09.09.2020 09:20

Market Outlook: Nervous stock markets and a new research report

International stock markets showed signs of stabilising after last week's price plunge. The downturn is explained primarily by profit-taking in the technology sector, which has seen surging share prices in recent months. In the United States, the tech-heavy Nasdaq Composite index − which had gained a record-breaking 76% by September 2 after bottoming out in March − lost 6% later in the week and fell by another 4% when US exchanges reopened on September 8 after a national holiday.

Brent crude oil is now priced below USD 40/barrel for the first time since mid-June. A stall in the recovery of demand in Asia, the end of the summer driving season in the US, increased supply from OPEC+, falling stock markets and worsening US-China relations are all weighing on global oil prices.

New Investment Outlook: Back to the future

Yesterday we published our latest quarterly research report, Investment Outlook. The focus of this issue is on how today's high stock market valuations can be justified, why we overweight equities in our own portfolios and why digitisation and "green" investments will remain important market drivers well beyond the COVID-19 pandemic. A theme article explains how green hydrogen (made using renewable sources) can contribute to the important global transition to emission-free energy. Another theme article analyses the new consumption patterns of ageing populations. To read the report as well as a 2-page summary or watch an 8-minute video on our experts' current market view, visit here.

American labour market keeps recovering

The American labour market has continued to provide upside surprises. After peaking at nearly 15% in April, US unemployment fell to 10.2% in July and declined further to 8.4% in August. Worth noting is that these figures are still above pre-crisis jobless levels. Looking ahead, we foresee a slower labour market recovery than in recent months.

Trump focuses increasingly on China in election campaign

President Donald Trump praised the American economic recovery and progress towards a COVID-19 vaccine this week. Otherwise he focused on new proposals to reward tax credits to companies that bring jobs from China back to America. We do not expect any major shift in US policy towards China regardless of who wins the November election, but relations will probably be characterised by reduced drama if Joe Biden beats Trump. The Democratic presidential candidate wants to replace today's bilateral policy with a common stance on China with allies in Europe and the rest of Asia.

The US Senate is back in session, and next week the House of Representatives will return from its summer break. This will provide opportunities to negotiate a new stimulus package, but the parties are still far apart. The Democrats demand at least USD 2.2 trillion in new measures, while the Republicans are preparing a "skinny relief bill" of only USD 500 billion. As the election approaches, it will be harder and harder to agree on a new package. So it is encouraging that the two sides seem to have agreed on a temporary extension of current government funding (which would otherwise expire September 30).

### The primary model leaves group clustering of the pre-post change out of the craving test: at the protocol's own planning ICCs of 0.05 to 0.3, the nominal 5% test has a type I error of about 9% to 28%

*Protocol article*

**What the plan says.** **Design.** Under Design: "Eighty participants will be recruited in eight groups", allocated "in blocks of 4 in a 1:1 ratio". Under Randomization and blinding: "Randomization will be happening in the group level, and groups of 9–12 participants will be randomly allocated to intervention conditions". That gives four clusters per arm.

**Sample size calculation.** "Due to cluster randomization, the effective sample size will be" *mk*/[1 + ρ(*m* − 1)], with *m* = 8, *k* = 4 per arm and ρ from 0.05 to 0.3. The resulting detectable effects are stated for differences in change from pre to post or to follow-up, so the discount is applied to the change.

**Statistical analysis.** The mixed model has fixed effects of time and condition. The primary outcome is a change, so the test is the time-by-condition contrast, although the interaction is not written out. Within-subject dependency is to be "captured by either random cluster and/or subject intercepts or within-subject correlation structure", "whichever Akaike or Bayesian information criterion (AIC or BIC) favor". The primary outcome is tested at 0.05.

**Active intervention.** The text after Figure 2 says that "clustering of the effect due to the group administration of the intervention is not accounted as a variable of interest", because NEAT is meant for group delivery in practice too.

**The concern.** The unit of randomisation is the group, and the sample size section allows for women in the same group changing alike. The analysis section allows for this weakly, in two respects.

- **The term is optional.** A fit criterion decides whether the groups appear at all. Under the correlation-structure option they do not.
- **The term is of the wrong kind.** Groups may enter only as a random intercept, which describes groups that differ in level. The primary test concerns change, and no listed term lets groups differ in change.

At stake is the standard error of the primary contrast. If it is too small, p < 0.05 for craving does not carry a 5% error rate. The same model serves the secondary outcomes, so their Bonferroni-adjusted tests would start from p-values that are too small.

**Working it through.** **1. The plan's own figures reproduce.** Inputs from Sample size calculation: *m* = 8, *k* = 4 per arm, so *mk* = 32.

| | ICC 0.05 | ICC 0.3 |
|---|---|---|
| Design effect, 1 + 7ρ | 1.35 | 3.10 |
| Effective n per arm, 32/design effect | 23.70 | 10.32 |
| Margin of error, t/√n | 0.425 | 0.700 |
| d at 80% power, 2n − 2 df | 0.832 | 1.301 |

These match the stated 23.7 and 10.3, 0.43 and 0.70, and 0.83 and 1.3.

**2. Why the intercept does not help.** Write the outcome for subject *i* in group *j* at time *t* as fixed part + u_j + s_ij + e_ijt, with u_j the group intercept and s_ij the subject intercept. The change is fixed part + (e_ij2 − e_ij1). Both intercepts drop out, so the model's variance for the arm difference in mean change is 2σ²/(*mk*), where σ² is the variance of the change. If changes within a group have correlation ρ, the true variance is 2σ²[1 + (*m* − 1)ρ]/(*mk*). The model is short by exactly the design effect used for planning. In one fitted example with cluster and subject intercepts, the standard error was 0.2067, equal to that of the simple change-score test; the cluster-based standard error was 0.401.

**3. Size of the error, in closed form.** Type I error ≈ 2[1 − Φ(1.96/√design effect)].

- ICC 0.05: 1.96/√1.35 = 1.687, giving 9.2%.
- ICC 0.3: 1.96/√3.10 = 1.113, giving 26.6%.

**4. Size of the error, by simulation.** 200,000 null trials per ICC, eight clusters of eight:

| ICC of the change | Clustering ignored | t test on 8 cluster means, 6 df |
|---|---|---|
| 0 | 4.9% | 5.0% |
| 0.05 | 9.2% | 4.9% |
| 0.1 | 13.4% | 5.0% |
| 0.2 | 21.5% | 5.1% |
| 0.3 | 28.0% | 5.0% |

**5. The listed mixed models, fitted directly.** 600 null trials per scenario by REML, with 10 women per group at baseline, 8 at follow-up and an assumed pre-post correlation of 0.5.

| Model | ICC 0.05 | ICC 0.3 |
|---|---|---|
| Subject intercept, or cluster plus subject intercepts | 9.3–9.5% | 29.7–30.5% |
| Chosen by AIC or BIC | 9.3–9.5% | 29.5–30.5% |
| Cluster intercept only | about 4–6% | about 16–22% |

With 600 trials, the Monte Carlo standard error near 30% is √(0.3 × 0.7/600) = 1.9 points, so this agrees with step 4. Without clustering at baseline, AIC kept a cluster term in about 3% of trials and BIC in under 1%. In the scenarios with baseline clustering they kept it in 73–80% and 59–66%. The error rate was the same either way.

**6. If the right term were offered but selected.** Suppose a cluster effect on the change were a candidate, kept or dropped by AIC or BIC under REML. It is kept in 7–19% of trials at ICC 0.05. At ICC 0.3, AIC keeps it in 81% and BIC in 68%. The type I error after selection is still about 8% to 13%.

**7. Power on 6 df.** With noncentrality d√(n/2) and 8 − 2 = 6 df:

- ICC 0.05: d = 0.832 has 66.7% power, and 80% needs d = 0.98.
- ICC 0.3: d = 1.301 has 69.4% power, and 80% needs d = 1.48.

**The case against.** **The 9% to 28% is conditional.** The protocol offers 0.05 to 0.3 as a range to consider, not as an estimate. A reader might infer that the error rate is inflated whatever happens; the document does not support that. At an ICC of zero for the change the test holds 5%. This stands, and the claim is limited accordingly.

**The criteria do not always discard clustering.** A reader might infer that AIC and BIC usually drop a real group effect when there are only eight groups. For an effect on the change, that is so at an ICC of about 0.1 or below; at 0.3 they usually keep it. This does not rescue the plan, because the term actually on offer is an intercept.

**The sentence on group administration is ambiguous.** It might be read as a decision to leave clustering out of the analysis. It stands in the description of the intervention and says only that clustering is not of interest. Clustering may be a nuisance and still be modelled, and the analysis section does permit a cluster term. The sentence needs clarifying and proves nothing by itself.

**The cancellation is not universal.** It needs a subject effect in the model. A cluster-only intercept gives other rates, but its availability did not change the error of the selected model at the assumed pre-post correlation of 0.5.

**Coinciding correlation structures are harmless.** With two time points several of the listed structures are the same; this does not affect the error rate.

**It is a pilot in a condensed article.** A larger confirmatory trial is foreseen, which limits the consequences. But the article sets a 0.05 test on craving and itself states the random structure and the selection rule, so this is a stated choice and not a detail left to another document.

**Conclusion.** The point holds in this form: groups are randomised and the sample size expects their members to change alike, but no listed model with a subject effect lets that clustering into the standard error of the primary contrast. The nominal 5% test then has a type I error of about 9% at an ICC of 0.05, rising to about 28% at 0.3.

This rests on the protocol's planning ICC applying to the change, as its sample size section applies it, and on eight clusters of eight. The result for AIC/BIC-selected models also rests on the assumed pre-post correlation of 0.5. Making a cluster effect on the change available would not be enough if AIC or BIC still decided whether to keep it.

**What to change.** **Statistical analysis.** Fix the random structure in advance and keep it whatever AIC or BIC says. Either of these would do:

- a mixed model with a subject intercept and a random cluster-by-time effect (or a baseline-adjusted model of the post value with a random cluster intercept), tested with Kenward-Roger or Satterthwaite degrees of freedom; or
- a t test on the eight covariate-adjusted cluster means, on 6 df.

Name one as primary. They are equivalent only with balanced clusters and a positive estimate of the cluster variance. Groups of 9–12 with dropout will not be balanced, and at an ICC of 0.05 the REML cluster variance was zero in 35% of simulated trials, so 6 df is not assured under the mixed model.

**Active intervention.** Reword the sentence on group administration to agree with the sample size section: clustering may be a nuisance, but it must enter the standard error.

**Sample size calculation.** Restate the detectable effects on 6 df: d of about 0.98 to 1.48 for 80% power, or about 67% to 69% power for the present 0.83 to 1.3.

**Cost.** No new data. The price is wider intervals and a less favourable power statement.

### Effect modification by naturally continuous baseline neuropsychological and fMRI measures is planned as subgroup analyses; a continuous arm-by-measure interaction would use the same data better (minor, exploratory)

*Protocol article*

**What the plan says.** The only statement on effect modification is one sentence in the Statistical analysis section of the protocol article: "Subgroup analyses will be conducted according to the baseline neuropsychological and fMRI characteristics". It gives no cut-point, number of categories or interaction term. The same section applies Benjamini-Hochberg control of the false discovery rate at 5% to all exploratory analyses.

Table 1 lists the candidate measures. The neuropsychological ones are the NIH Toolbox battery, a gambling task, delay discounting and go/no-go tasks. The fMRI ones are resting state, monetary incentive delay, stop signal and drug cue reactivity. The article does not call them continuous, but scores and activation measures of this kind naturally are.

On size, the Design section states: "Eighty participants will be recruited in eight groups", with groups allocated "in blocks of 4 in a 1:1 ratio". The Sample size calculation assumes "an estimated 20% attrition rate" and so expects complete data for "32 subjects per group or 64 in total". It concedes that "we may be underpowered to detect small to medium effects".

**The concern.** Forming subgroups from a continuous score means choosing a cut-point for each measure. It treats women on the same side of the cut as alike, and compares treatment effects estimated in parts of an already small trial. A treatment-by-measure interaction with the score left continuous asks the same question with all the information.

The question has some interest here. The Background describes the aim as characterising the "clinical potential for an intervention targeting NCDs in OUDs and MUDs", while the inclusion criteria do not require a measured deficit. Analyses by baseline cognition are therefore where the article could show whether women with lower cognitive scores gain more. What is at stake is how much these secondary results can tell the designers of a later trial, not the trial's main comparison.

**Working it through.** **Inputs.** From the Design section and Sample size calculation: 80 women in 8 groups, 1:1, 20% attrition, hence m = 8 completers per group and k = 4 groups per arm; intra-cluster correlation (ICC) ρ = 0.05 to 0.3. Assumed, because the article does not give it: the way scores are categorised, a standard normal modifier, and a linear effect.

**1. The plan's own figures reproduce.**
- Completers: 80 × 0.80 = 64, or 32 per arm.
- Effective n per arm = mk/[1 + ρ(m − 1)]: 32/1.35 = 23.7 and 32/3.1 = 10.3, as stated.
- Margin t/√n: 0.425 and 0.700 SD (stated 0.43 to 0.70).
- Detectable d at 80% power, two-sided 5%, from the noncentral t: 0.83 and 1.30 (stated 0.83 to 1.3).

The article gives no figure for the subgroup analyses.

Our market view

The world economy is recovering, after bottoming out in the second quarter of 2020. The recovery is being driven by the reopening of advanced economies, but also by the aggressive crisis responses of governments and central banks. Today's questions about future growth very much centre on whether new virus outbreaks will force public authorities to impose major new lockdowns, whether governments can deliver stimulus packages to jump-start growth and whether household consumption − as well as business production and investments − will bounce back.

We naturally see risks in all these areas, yet we expect new outbreaks to be met with "smart" lockdowns and believe that the necessary stimulus measures will materialise. The recovery will thus continue, although because of repercussions from the lockdowns it will take time before we return to pre-pandemic economic growth trends. But we also believe that interest rates and bond yields, which are highly important to the stock market, will remain even lower than we previously expected.

This provides a sound basis for share price increases, although the surge in stock market indices over the past several months means that our bright outlook is already largely priced in. With valuations that have historically only been surpassed during the IT (dotcom) bubble of 20 years ago, the question is: can the rally continue? There are good arguments for accepting higher valuations − especially low interest rates and yields, as well as major stimulus packages − which suggest continued healthy growth and supply liquidity to financial markets, driving up asset prices. Looking ahead, we expect a more normal stock market pattern after the vigorous recovery, but we are sticking to our recommendation of an overweight in equities and other risk assets such as corporate bonds in the high yield segment.